Monday, June 20, 2005

Let's not start sucking each other's....

With apologies to the Wolf, that's my take on the Braves' 4-3 road trip. Yes, it was nice to see a team that had been playing poor baseball win four out of six at a stretch. Yes, it's nice that they are staying within striking distance of the top of the division. That said, the team's offense came alive in two of the most hitter-friendly stadia in baseball against the following motley crew of starters:

RHP Pedro Astacio (2-7, 5.60)
RHP Ramon Ortiz (2-4, 6.10)
LHP Eric Milton (3-8, 7.97)
RHP Luke Hudson (1-1, 6.55)

Hopefully, the experience of hitting against these weak pitchers will give the bats some confidence, but it's a waste of time trying to read too much into an offensive outburst against those guys. If the Braves have solid performances against A.J. Burnett and Dontrelle Willis this week, then we'll know that the team is officially playing better. Incidentally, the Braves go up against Dontrelle on June 23, the anniversary of their low-point in 2004: a 6-0 shutout loss to the Marlins and Brad Penny that represented their third loss in a row and dropped the team to six games under .500.

Other thoughts from the weekend:

1. I'm willing to accept Kelly Johnson's excellent performance with the bat as being more than just feasting on bad pitching. Even when he was 1-30, I liked watching him hit because he has terrific plate discipline and he tends to hit line drives. It was a matter of time before he started to hit and you'll have to take my word that I thought as much before he doubled his OPS in the space of a week. Maybe I'm crazy, but he reminds me of Chipper at the plate with his stance, his selectivity, and his swing. He doesn't have Chipper's power, but watching him hit makes me wonder why the Braves were fooling with Mondsi and Jordan for two months. His 12 walks equal Mondesi's total in 88 fewer at-bats. Right now, I feel far more comfortable with him in the lead-off role than I do with Furcal, whose shoulder apparently prevents him from hitting competently. I suspect that we'll see a lot of Betemit in place of Furcal in the coming months, especially if Wilson keeps hitting at a .330/.412/.636 clip. Now I'm channeling Lou Brown from Major League: there's two or three potential all-stars there.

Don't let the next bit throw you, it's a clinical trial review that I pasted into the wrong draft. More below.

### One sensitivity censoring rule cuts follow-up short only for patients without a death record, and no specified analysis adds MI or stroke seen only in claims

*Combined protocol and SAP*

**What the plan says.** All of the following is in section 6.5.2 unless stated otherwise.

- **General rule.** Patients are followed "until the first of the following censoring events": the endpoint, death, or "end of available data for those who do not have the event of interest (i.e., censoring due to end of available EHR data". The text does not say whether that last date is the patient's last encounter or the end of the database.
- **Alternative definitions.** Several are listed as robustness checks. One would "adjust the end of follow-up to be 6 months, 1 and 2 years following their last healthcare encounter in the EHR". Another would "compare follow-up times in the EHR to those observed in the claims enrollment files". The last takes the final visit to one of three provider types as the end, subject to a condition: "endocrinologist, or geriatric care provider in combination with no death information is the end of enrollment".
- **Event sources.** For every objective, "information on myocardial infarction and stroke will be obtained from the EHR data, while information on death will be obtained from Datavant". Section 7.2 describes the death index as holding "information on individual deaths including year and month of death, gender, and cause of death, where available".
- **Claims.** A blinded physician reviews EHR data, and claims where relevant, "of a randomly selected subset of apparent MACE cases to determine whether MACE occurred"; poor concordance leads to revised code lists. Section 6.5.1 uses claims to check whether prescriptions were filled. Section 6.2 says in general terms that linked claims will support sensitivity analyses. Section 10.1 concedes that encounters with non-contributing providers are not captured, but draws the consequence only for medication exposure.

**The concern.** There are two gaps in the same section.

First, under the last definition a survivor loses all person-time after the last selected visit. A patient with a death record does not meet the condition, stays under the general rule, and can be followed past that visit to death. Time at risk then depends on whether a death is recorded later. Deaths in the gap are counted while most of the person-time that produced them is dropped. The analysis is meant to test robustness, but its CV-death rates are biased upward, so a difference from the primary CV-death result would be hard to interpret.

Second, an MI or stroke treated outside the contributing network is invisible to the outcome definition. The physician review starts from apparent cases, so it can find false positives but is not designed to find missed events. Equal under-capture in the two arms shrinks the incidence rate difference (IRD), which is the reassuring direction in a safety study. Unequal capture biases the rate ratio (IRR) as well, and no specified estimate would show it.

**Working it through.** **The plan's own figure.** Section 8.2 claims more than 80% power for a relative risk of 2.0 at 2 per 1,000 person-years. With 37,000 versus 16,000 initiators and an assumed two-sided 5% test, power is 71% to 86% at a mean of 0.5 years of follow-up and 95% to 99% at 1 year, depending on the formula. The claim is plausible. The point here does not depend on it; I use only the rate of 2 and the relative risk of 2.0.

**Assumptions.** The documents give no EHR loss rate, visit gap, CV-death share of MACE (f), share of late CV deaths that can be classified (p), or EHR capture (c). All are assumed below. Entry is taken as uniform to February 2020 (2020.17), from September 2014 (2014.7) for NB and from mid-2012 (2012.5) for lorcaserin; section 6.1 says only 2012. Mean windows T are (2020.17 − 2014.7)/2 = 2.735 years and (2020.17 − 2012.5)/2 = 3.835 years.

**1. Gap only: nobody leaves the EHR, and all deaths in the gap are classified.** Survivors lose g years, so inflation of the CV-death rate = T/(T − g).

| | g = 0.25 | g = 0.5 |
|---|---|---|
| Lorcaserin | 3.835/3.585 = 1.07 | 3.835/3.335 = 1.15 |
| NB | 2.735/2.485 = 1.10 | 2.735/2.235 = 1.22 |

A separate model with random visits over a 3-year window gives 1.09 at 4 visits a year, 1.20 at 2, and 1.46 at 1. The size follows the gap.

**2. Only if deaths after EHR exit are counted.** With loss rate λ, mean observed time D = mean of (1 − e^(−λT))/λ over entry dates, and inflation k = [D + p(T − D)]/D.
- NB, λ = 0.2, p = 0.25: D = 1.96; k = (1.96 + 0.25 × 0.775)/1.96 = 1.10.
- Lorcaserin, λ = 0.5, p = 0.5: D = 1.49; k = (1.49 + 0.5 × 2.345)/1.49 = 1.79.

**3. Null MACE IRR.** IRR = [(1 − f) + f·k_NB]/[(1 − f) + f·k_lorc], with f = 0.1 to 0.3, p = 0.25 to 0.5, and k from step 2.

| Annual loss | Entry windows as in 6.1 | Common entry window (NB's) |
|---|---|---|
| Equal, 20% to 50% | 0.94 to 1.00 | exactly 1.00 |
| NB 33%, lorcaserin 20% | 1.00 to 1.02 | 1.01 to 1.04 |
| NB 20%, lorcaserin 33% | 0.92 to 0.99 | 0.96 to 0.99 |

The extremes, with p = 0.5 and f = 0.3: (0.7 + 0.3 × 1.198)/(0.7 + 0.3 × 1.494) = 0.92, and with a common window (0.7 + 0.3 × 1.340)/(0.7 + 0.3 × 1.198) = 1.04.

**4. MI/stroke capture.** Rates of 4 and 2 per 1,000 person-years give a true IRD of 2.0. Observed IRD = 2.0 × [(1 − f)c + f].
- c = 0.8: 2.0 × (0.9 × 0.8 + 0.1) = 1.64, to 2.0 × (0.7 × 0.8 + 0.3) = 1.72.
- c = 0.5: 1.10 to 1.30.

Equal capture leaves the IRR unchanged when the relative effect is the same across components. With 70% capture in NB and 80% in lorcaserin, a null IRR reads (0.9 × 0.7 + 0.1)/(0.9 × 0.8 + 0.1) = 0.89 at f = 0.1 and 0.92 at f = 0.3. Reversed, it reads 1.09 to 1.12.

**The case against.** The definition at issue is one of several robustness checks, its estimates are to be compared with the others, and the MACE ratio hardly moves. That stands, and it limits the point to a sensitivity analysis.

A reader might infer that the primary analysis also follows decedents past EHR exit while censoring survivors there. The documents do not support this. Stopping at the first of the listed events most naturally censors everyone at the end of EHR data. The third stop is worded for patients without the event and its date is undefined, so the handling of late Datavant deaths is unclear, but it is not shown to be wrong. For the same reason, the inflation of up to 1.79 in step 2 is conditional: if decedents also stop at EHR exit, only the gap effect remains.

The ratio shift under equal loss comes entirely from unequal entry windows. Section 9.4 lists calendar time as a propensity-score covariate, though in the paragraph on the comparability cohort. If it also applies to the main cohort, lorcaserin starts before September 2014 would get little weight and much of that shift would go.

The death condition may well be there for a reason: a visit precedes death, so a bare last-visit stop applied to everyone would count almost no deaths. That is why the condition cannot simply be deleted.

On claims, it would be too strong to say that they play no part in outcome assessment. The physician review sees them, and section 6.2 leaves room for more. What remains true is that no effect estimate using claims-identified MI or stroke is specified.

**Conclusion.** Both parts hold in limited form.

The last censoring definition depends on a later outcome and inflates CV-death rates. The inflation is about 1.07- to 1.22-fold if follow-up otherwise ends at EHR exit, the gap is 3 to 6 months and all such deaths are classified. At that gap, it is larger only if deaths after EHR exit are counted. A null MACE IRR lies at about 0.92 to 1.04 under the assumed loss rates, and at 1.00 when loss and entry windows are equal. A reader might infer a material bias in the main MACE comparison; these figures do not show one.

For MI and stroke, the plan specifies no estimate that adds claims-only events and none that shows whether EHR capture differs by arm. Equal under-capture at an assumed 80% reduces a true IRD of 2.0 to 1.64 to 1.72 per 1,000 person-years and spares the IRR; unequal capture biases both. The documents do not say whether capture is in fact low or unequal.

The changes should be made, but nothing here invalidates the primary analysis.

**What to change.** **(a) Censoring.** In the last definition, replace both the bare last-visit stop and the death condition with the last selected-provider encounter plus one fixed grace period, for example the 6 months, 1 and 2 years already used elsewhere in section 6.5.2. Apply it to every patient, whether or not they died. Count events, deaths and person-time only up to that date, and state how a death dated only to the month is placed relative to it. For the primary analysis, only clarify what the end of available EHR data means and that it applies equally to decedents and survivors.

1a. Incidentally, Johnson's .737 OPS, which is admittedly inflated by a small sample size and his torrid week, is .039 points higher than that of Aubrey Huff, the player whom the Braves were supposedly trying to acquire to solve their leftfield problem. The more I look at the mid-season trading market, the more I see overrated closers and otherwise average hitters whom the media in various cities are going to clamor for and then bitch when their hometown team shows that they "don't care about winning" by not mortgaging the future for them.

2. What in the name of Tom Browning has happened to the Reds' pitchers? How can a team assemble a good lineup with Adam Dunn, Ken Griffey, Jr., Sean Casey, Austin Kearns, Wily Mo Pena, and Joe Randa and then let them die on the vine with a dreadful starting pitching staff? That's a wild card capable lineup and a Double-A pitching staff. Speaking of which, have the Reds produced a competent starting pitcher from their farm system in the past five years? Ten years? I'm not counting Brandon Claussen because he was already a prospect when they acquired him for Aaron F***ing Boone. Ditto for Aaron Harang from Oakland. If Reds fans want to know why their team sucks, it's because they can't produce starters from the minors, despite the fact that they draft high every year. As a result, they have to overpay for whiplash candidates like Eric Milton. That said, how are the Reds not electing to trade some of their glut of offense for competent pitching?

3. I worry for the Braves' bullpen. Because of the injuries to the starting staff, they are going with a four-man rotation right now. Of those pitchers, Jorge Sosa can't throw more than five innings because he's just come from the bullpen, Kyle Davies can't last into the later innings because opposing teams are figuring him out, and Horacio Ramirez can't go deep because his weak three true outcome (HR/K/BB)numbers have finally caught up with him. John Smoltz is the only reliable starter right now. If his elbow starts to act up, then we might as well light the 2005 team on fire and throw the ashes into the Ganges. On the other hand, if Hampton, Thomson, and Hudson get healthy, they'll come back to a deeper team with a better offense, plus they won't have too many innings on their odometer.